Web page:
Houston has been even more prolific in his eight-year career, with 78.5 sacks. That includes nine last season in 12 games. Houston hasn’t played in all 16 games since the 2014 season – when he finished with 22 sacks – but he’s productive any time he’s in the lineup. If he was open to a role with a reduced snap count, he can still help any team’s pass rush.
Perry was released by the Packers after they brought in other pass rushers. He had just 1.5 sacks last season in nine games, missing seven games because of ankle and knee injuries. Perry has never played a 16-game season in the NFL, so the injury risk in signing him is very real.
Tight end: The Bills still only have two players at the position after adding Tyler Kroft, so they will be adding more here, either through free agency or the draft. One option could be former Baltimore Raven Maxx Williams. He turns 25 next month and is a former second-round draft pick who did a nice job as a blocker in 2018.
If Beane wanted to make a bigger splash, former Oakland Raider Jared Cook remains unsigned. He would fill more of a receiver role, coming off a 2018 season in which he set career highs with 68 catches for 896 yards and six touchdowns.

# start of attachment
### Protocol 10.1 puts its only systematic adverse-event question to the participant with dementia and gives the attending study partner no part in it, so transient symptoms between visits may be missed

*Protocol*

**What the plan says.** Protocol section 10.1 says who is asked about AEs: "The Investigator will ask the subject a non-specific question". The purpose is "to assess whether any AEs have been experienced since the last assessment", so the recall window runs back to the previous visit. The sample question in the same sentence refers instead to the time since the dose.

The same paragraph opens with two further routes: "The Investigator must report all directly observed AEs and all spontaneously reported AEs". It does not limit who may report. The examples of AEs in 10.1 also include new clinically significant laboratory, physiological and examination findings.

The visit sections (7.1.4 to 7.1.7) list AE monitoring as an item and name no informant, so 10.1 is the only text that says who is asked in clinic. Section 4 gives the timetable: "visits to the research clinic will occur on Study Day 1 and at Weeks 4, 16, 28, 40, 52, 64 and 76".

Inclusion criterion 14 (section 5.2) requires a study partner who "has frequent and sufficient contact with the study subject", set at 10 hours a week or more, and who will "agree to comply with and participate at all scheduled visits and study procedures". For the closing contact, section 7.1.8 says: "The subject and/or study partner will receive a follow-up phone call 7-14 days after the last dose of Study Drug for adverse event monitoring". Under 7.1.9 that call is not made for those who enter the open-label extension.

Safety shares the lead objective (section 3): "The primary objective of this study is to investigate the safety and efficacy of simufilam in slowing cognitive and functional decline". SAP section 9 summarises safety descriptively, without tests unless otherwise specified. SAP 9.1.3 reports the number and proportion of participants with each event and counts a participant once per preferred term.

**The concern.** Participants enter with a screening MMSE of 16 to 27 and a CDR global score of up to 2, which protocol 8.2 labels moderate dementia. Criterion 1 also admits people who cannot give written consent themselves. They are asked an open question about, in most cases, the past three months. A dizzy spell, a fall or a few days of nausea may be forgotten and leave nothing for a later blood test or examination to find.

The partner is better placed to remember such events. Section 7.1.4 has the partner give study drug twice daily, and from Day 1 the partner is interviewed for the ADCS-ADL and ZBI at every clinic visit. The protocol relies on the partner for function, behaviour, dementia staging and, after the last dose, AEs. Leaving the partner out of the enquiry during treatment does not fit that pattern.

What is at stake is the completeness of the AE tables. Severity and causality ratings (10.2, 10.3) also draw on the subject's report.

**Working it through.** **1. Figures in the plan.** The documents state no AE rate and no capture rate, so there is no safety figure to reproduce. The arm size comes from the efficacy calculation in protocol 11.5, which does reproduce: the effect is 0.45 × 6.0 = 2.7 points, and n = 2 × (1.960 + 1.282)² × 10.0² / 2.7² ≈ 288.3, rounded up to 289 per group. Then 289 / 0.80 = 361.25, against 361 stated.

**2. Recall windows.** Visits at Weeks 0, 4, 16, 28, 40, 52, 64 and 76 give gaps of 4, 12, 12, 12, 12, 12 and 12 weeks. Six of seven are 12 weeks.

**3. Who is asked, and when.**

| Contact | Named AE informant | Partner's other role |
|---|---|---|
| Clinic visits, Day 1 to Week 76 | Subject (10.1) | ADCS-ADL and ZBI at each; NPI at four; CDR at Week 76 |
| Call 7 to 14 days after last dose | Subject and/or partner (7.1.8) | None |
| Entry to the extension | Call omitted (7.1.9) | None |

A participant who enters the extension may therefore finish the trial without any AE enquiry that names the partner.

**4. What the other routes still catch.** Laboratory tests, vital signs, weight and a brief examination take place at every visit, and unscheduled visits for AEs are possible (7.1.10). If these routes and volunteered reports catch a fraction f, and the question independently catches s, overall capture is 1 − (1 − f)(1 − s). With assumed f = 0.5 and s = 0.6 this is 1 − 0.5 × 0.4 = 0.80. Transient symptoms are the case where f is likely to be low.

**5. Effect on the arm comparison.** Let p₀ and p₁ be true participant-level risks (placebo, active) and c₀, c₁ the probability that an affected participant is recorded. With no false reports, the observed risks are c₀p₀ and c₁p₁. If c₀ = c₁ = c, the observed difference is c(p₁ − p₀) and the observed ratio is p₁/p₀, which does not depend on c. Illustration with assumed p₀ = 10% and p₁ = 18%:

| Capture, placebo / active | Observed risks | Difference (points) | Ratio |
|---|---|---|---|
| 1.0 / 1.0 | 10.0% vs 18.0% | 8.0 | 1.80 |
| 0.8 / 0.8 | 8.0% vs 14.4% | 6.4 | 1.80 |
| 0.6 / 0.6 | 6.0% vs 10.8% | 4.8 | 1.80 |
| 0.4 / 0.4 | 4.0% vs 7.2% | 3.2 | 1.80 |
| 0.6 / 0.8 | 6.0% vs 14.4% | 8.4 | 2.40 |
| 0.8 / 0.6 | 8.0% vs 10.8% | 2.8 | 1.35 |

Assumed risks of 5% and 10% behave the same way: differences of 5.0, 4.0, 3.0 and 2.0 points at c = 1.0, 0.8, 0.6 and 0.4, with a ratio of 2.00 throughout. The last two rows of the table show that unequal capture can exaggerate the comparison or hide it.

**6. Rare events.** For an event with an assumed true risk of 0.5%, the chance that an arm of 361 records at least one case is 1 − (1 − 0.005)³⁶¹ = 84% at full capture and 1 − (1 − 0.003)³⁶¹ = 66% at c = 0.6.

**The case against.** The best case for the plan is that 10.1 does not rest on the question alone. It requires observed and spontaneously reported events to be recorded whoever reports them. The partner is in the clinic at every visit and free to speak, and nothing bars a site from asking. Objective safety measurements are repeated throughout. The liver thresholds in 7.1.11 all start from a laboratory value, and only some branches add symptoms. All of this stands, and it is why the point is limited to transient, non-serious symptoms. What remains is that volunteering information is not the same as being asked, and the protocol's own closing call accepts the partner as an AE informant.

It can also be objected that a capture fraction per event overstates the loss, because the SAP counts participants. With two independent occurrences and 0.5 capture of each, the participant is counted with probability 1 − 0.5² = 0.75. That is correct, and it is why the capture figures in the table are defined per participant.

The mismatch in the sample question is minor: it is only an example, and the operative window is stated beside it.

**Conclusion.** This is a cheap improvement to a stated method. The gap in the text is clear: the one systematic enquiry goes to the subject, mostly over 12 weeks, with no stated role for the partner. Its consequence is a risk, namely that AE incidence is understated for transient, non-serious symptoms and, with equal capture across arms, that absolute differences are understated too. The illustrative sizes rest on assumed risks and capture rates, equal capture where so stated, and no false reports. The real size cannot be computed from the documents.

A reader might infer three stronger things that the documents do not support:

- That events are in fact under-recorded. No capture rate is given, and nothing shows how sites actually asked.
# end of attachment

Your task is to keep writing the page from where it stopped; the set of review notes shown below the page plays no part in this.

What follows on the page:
Austin Seferian-Jenkins, formerly of the Jaguars, is also still unsigned. He played in just five games last season before being shut down with a groin injury, but the Bills have shown they’re not scared off by players coming off injuries.
Defensive tackle: Re-signing Jordan Phillips lessened the need here, but it’s still possible Beane would like to add competition for Kyle Williams’ old starting role. The most intriguing name still on the open market is Darius Philon. The 25-year-old started 13 of 16 games last season for the Chargers, making 33 tackles, four sacks and one forced fumble. At 6-foot-1 and 300 pounds, Phillips has shown he can provide an interior pass rush, with 8.5 sacks last season. That’s huge for a defense.
Another option could be Timmy Jernigan, a 26-year-old who played just 45 snaps for the Eagles after undergoing serious back surgery 11 months ago. Before last season, Jernigan had started 30 games over the previous two years, making 7.5 sacks.
Linebacker: The emphasis here would be on finding depth players who can play special teams. That explains the reported interest in Mark Nzeocha, who made a free-agent visit before deciding to re-sign with the 49ers. Rebuilding the special teams, which started with the signing of kick returner Andre Roberts, will be a priority in the second wave of free agency.
The above-listed needs, with the exception of linebacker, double as a look at which positions the Bills might target in the first round of the draft.
“Definitely taking best player on the board,” Beane said Friday during an appearance on SiriusXM Radio. “That’s what free agency is about, is to fill the needs. I don’t believe going into the draft and drafting for need. … As the draft goes along, you will start to drift toward need, but I’m all about drafting good football players, and that will be the focus this year.”
Among the names who figure to be in consideration when the Bills pick at No. 9 are offensive tackles like Florida’s Jawaan Taylor and Washington State’s Andre Dillard, Houston defensive tackle Ed Oliver and Iowa tight end T.J. Hockenson.